Problems
Source: Reclaiming Futures Portland, OR and Santa Cruz, CA sites (n=192)
39
GAIN SS Psychometric Properties
100%
Low Mod.
High
Prevalence (% 1+ disorder)
90%
Sensitivity (% w disorder above)
80%
Specificity (% w/o disorder below)
(n=6194 adolescents)
70%
60%
50%
40%
20%
At 3 or more
symptoms we get
99% prevalence,
10%
91% sensitivity, &
89% specificity
30%
Using a lower cut
point increases
prevalence and
specificity, but
decreases sensitivity
0%
0
1
2
3
4 5 6 7 8 9 10 11 12 13 14 15 16 17 18 19 20
Total Disorder Screener (TDScr)
Total score has alpha of
.85 and is correlated .94
Source: Dennis et al 2006
with full GAIN version
40
GSS Performance by Subscale and Disorders
Screener/Disorder
Internal Disorder Screener (0-5)
Any Internal Disorder
Major Depression
Generalized Anxiety
Suicide Ideation
Mod/High Traumatic Stress
External Disorder Screener (0-5)
Any External Disorder
AD, HD or Both
Conduct Disorder
Substance Use Disorder Screener (0-5)
Any Substance Disorder
Dependence
Abuse
Crime Violence Screener (0-5)
Any Crime/Violence
High Physical Conflict
Mod/High General Crime
Total Disorder Screener (0-5)
Any Disorder
Any Internal Disorder
Any External Disorder
Any Substance Disorder
Any Crime/Violence
Prevalence
1+
3+
Sensitivity
1+
3+
Specificity
1+
3+
81%
56%
32%
24%
60%
99%
87%
56%
43%
82%
94%
98%
100%
100%
94%
55%
72%
83%
84%
60%
71%
54%
44%
41%
55%
99%
94%
83%
79%
90%
88%
65%
78%
97%
82%
91%
98%
99%
98%
67%
78%
70%
75%
51%
62%
96%
85%
90%
96%
65%
30%
100%
87%
13%
96%
100%
89%
68%
91%
25%
73%
30%
14%
100%
82%
28%
88%
31%
85%
99%
46%
100%
94%
100%
94%
49%
70%
51%
76%
38%
71%
99%
77%
100%
97%
58%
68%
89%
68%
99%
63%
75%
92%
73%
99%
100%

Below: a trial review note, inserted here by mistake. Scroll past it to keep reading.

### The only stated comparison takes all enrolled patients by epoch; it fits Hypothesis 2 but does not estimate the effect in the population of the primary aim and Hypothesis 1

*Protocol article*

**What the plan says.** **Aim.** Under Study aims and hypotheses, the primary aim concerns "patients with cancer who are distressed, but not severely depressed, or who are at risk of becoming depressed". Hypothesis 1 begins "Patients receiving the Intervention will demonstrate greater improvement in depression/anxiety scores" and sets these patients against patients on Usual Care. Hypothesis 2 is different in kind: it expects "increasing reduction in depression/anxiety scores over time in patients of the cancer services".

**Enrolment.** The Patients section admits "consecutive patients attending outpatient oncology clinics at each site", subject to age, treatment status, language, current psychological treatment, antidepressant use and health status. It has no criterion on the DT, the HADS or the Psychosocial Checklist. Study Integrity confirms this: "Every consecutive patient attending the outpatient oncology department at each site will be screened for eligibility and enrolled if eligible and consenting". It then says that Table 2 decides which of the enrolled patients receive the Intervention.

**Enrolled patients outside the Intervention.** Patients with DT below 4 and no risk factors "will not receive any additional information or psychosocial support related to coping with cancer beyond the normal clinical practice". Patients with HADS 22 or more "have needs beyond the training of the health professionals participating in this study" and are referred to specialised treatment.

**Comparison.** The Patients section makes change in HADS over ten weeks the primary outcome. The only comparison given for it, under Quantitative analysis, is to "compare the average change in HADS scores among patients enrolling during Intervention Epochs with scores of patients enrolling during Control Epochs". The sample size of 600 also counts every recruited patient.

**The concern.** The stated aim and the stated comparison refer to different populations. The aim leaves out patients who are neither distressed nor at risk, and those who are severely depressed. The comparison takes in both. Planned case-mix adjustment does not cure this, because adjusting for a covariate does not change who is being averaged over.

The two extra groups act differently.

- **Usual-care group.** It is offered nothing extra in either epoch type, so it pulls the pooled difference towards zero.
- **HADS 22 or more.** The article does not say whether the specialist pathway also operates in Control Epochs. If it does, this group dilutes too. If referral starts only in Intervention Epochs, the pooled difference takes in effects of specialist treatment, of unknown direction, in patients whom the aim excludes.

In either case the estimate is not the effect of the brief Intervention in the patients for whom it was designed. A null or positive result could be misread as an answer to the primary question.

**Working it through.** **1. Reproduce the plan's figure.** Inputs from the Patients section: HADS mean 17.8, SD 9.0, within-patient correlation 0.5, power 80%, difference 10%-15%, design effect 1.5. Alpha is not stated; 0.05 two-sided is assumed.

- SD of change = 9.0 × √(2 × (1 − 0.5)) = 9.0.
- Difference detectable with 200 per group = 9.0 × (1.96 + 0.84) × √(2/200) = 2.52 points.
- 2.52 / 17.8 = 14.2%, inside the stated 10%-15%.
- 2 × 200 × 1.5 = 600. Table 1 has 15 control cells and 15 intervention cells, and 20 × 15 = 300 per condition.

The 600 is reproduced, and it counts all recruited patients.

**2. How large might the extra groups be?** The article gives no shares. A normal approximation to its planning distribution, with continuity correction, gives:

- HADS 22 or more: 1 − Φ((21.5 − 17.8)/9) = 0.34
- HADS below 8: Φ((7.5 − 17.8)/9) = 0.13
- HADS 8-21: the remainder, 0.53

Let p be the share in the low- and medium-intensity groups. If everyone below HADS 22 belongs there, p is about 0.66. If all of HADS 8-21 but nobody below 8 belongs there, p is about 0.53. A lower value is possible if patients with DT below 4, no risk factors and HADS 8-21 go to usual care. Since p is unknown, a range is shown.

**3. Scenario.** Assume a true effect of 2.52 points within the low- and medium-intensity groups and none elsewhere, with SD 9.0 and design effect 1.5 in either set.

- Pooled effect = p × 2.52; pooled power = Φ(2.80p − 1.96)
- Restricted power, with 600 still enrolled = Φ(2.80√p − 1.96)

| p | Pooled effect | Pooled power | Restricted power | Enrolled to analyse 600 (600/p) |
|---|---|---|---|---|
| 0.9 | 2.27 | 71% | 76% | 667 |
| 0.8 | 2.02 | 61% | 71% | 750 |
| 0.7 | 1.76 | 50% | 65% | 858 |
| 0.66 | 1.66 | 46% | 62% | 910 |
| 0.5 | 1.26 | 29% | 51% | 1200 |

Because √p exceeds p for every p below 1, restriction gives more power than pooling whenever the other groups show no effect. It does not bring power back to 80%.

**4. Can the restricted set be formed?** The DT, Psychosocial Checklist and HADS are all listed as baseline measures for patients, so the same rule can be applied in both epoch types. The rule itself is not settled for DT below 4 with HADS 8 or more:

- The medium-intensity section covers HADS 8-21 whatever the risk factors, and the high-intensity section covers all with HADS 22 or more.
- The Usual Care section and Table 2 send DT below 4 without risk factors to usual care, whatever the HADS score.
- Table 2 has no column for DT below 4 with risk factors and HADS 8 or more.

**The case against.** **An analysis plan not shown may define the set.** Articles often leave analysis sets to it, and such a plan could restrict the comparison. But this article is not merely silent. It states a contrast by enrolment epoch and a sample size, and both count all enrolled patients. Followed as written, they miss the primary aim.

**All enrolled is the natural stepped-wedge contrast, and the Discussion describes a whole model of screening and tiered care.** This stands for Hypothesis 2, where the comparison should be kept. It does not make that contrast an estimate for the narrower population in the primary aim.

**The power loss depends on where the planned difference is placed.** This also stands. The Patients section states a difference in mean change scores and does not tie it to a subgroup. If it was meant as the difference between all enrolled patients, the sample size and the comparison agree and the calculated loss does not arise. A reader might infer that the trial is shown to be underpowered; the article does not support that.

100%
99%
100%
91%
98%
99%
92%
96%
47%
8%
10%
20%
10%
89%
28%
37%
51%
32%
Low (0),
Moderate (1-2),
and High (3+)
cut points can
be used to
identify the
need for specific
types of
interventions
Moderate can be
targeted where
resources allow
or where a more
assertive
approach is
desired
Mod/Hi can be
used to evaluate
program
delivery/referral
41
GAIN SS Total Score is Correlated With
Level Of Care Placement
Total Disorder Screener for Adolescents
% within Level of Care and Age Group
11%
Lo
10% w
9%
Mod
High ->
OP/IOP
Median=6.0
Residential
Median=10.5
OP/IOP (n=2499)
Residential (n=1965)
8%
7%
6%
5%
4%
3%
2%
1%
0%
0
1
2
3
4
5
6
7
8
9
10 11 12 13 14 15 16 17 18 19 20
TDScr Score
42
GAIN SS Can Also be Used for Monitoring
20
12+ mon.s ago (#1s)
2-12 Mon.s ago (#2s)
Past Month (#3s)
Lifetime (#1,2,or 3)
16
12
10
11
9
9
10
Track Gap Between
Prior and current
Lifetime Problems to
identify “under
reporting”
8
8
3
4
2
2
0
Intake
3
6
9
12
15
18
21
24
Mon Mon Mon Mon Mon Mon Mon Mon
Track progress in
reducing current
(past month)
symptoms)
Total Disorder Screener (TDScr)
Monitor for Relapse
43
GAIN Quick (GQ) : Overview

Administration Time: 20-30 minutes (depending on
severity and wether reasons for quiting module used)

Training Requirements: 1 day (train the trainer) plus
certification within 1-2 months

Mode: Generally Staff Administered on Computer
(can be done on paper or self administered with
proctor)

Purpose: Designed for use in targeted populations to
support brief intervention or referral for further
assessment or behavioral intervention

Translation: English, with translations with us into
Spanish by Chestnut and by collaborators being
translated into French and Portuguese so far
44
GAIN Quick (GQ): Overview (Continued)



